Your grain loss monitor is a valuable tool, but it must be calibrated to ensure good data is driving decisions
BRANDON — When discussing combines, farmers typically compare acres of ground covered per hour. Isn’t it more logical to discuss performance in terms of bushels of grain per hour in the tank?
Talking about acres per hour is misleading. It distracts from the real issue of how many bushels your combine can harvest in one hour, said Joel McDonald in his keynote presentation to the Combine College in March.
After a decade as an engineer at the Prairie Agricultural Machinery Institute working with growers on their combines, McDonald is convinced that bushels per hour is the most significant factor.
“I tell farmers I don’t want to hear about miles per hour ground speed or how many acres per hour they can cover because that’s a meaningless number if I don’t know how many bushels they put in the tank in that one hour,” McDonald said.
“The guts of your combine don’t care how fast or how big the header. The guts of the combine only care about how many pounds per hour it has to process. That’s what determines combine efficiency. For a farmer, thinking in terms of bushels harvested per hour is a far more reliable metric.
“For example, this year we had canola running 60 bu. per acre. The year before canola was 40 bu. to the acre. This year, we have 50 percent more material going through the combine. So, it’s realistic to reduce your ground speed by 50 percent to achieve the same seed loss. Sometimes in canola, 600 bu. per hour is all you’re going to do. Other times, you might go as high as 1,000 bu. per hour.”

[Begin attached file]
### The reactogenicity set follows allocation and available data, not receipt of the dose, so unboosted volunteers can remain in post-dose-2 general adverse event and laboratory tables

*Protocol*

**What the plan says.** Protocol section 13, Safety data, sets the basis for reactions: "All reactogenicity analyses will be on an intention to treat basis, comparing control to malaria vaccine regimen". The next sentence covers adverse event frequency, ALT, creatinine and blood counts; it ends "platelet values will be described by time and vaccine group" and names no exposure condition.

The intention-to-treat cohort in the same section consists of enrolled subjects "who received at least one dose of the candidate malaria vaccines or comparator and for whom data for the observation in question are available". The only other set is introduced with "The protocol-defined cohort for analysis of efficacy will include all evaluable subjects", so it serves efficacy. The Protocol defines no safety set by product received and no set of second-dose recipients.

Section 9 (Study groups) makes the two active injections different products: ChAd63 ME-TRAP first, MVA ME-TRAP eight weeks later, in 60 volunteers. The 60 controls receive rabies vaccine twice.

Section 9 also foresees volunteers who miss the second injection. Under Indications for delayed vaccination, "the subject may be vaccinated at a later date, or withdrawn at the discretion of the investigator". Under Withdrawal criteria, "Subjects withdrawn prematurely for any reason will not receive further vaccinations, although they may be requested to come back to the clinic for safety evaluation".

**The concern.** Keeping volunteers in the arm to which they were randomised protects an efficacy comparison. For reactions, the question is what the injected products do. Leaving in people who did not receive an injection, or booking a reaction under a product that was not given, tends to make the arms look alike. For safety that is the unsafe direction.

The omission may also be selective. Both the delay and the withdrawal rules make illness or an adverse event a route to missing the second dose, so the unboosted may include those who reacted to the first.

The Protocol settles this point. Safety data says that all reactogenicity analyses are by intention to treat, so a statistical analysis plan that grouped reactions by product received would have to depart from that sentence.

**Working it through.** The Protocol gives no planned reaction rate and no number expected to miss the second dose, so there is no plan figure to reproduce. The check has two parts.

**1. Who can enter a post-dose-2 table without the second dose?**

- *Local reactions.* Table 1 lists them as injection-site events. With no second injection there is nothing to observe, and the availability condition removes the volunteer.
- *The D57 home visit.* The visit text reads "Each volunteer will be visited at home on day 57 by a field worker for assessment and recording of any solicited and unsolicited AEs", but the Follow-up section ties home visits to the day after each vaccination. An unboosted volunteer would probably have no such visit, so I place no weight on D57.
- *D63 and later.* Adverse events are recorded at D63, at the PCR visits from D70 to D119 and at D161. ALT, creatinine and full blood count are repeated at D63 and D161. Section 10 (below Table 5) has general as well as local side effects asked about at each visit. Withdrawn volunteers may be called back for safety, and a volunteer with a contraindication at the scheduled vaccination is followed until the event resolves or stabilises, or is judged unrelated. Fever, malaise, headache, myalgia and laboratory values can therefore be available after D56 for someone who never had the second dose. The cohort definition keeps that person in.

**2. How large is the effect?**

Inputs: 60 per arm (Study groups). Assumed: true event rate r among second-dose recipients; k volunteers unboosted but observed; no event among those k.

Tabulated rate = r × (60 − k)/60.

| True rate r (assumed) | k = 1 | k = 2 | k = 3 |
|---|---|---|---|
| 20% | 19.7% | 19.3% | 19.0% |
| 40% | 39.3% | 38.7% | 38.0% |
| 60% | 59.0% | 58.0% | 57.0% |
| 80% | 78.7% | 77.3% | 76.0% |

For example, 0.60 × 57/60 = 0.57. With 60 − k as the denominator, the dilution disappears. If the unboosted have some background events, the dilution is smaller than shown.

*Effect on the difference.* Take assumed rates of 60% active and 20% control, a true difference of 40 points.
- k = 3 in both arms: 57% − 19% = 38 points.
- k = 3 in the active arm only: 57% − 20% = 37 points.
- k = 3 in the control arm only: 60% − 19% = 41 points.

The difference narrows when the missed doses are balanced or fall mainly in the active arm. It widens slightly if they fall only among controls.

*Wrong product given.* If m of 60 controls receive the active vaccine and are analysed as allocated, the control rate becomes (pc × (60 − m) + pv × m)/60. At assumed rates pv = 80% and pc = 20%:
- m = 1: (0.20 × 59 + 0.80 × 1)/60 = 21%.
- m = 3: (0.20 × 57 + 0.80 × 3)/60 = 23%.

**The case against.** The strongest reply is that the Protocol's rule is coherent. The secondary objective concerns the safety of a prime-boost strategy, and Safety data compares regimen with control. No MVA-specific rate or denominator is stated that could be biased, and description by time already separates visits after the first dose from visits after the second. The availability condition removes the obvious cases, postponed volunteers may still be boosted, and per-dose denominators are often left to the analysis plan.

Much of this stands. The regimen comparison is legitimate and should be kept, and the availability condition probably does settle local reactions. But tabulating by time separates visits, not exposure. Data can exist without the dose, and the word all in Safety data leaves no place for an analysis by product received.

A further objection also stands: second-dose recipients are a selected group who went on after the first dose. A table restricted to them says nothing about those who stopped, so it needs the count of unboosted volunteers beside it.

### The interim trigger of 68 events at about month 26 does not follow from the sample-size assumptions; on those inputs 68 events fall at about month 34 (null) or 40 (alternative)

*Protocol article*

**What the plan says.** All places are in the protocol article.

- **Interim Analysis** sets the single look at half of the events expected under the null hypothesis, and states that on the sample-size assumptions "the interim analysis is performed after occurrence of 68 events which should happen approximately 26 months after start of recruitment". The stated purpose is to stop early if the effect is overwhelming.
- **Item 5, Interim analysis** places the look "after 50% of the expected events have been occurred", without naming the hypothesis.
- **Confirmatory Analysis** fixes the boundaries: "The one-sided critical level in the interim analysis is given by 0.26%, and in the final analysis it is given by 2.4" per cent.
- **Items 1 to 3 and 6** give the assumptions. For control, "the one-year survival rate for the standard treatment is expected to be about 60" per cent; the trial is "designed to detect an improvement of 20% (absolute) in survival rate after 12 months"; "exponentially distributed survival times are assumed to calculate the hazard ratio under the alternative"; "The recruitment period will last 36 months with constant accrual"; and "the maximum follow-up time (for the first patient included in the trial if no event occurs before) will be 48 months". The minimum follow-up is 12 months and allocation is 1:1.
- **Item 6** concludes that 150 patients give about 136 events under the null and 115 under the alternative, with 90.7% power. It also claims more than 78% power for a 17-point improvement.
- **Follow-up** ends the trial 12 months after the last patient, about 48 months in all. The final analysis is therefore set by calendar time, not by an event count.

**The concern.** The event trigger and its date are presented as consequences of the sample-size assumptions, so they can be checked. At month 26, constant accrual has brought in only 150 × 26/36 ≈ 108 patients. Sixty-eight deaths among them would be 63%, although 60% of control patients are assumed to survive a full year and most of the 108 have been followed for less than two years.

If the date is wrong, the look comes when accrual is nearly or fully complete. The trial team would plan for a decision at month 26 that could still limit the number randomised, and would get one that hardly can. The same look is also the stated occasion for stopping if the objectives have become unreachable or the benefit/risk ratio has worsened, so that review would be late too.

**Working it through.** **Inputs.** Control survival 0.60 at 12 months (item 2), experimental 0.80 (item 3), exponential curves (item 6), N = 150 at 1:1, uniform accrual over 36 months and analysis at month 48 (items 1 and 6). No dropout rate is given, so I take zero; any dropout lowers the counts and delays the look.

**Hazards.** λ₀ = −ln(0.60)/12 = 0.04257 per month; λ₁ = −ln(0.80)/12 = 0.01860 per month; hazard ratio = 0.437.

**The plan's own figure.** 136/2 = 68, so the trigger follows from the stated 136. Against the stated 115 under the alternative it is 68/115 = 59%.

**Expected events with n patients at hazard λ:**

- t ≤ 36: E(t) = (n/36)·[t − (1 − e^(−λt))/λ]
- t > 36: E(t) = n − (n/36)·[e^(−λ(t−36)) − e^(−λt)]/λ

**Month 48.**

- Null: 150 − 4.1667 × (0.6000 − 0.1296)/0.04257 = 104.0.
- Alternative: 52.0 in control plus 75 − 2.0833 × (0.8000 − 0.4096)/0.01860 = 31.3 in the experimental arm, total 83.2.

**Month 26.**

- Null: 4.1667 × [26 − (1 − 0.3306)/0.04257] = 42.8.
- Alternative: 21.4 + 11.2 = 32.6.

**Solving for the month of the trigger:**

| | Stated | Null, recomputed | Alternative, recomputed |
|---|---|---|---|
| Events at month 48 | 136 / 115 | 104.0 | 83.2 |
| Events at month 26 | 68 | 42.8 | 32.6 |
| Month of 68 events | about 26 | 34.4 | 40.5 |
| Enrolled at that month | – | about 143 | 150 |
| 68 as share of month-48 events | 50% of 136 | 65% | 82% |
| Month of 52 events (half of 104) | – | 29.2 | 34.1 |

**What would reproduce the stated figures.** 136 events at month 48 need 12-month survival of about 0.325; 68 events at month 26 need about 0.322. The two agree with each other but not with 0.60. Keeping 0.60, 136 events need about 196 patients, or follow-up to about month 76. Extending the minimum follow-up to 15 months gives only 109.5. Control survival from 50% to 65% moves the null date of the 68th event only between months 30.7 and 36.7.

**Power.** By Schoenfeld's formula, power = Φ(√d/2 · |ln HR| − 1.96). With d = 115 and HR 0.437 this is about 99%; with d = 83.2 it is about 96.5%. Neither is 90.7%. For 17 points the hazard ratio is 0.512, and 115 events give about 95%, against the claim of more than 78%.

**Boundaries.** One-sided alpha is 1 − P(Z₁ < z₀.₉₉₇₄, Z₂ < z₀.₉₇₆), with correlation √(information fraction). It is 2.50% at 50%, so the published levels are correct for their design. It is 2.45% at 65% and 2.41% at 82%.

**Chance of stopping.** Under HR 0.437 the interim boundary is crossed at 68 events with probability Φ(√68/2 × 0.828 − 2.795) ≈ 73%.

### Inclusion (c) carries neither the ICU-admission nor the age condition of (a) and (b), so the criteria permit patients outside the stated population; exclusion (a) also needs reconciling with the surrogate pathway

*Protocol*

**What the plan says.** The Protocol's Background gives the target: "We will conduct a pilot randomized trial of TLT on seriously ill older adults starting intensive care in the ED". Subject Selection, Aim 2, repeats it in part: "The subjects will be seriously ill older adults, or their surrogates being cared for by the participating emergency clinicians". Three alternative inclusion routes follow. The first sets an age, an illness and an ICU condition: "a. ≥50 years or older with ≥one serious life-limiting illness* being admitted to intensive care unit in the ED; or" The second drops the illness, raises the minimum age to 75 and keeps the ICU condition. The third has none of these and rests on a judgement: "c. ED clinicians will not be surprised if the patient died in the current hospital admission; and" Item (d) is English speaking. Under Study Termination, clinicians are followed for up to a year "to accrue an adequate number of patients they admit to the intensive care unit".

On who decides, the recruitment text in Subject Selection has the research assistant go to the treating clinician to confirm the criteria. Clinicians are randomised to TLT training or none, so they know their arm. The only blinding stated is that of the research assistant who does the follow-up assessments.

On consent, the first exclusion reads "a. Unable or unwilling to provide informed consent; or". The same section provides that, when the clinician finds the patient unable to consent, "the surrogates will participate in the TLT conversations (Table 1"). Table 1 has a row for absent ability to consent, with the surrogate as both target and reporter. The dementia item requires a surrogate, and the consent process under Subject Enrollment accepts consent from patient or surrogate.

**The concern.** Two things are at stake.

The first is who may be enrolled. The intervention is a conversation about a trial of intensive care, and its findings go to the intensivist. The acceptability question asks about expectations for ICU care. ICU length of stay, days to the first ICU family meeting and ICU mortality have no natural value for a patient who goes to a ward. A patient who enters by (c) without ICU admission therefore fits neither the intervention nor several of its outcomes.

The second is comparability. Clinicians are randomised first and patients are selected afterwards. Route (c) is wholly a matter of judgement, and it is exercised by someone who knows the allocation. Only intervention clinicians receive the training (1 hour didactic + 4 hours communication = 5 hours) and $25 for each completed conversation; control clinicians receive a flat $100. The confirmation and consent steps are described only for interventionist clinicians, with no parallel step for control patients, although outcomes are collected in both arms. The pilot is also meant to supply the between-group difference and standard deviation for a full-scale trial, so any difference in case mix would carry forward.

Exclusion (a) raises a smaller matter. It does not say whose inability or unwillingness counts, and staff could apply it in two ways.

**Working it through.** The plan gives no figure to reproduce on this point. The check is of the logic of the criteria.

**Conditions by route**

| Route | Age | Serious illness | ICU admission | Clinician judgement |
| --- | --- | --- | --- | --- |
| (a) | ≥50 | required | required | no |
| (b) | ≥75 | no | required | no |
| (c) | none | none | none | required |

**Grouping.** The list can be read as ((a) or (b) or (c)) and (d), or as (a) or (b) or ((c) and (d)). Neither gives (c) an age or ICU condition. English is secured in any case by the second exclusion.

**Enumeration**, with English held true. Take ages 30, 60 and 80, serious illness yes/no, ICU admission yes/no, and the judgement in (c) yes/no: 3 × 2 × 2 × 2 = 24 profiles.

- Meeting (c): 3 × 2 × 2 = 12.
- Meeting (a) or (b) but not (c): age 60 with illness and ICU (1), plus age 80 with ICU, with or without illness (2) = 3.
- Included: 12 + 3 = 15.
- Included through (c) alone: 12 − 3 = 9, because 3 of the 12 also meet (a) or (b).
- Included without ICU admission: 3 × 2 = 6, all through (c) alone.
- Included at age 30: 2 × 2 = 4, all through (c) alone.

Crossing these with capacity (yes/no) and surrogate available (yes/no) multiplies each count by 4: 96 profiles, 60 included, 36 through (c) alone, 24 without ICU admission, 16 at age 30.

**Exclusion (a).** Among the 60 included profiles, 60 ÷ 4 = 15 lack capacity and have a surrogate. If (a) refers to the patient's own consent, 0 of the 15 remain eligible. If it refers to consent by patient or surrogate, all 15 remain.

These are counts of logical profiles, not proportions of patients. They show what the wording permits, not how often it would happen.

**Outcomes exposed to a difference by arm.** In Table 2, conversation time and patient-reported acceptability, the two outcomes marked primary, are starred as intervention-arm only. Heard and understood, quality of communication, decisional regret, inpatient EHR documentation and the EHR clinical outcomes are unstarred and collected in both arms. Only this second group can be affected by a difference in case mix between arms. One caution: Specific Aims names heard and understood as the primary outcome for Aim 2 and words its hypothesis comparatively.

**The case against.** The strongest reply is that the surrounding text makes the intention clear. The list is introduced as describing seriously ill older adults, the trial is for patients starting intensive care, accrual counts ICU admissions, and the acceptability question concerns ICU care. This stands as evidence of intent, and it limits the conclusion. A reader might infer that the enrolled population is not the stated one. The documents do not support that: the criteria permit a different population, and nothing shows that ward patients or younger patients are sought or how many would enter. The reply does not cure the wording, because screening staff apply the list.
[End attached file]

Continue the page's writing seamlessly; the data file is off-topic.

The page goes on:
McDonald said a grain loss monitor is a great tool for tuning combine settings. The operator can sit in the cab and see the effect of each change.
However, it must be calibrated.
“If you just take your combine straight from the factory and take it to the field, and it’s in the green, good to go, you still don’t know how many bushels per hour. And bushels are what you get paid for. You don’t get paid for acres.
“Use the loss monitor to indicate relative increase or decrease as you change settings, but you still need to start with a base line. You should do a drop pan check while watching your loss monitor.
“On my farm, I’ll do the check in high-yielding and low-yielding areas. And I’ll do checks in ideal afternoon conditions and in tougher morning and night conditions. All that helps you put more grain in the bin, and that’s what we get paid for.”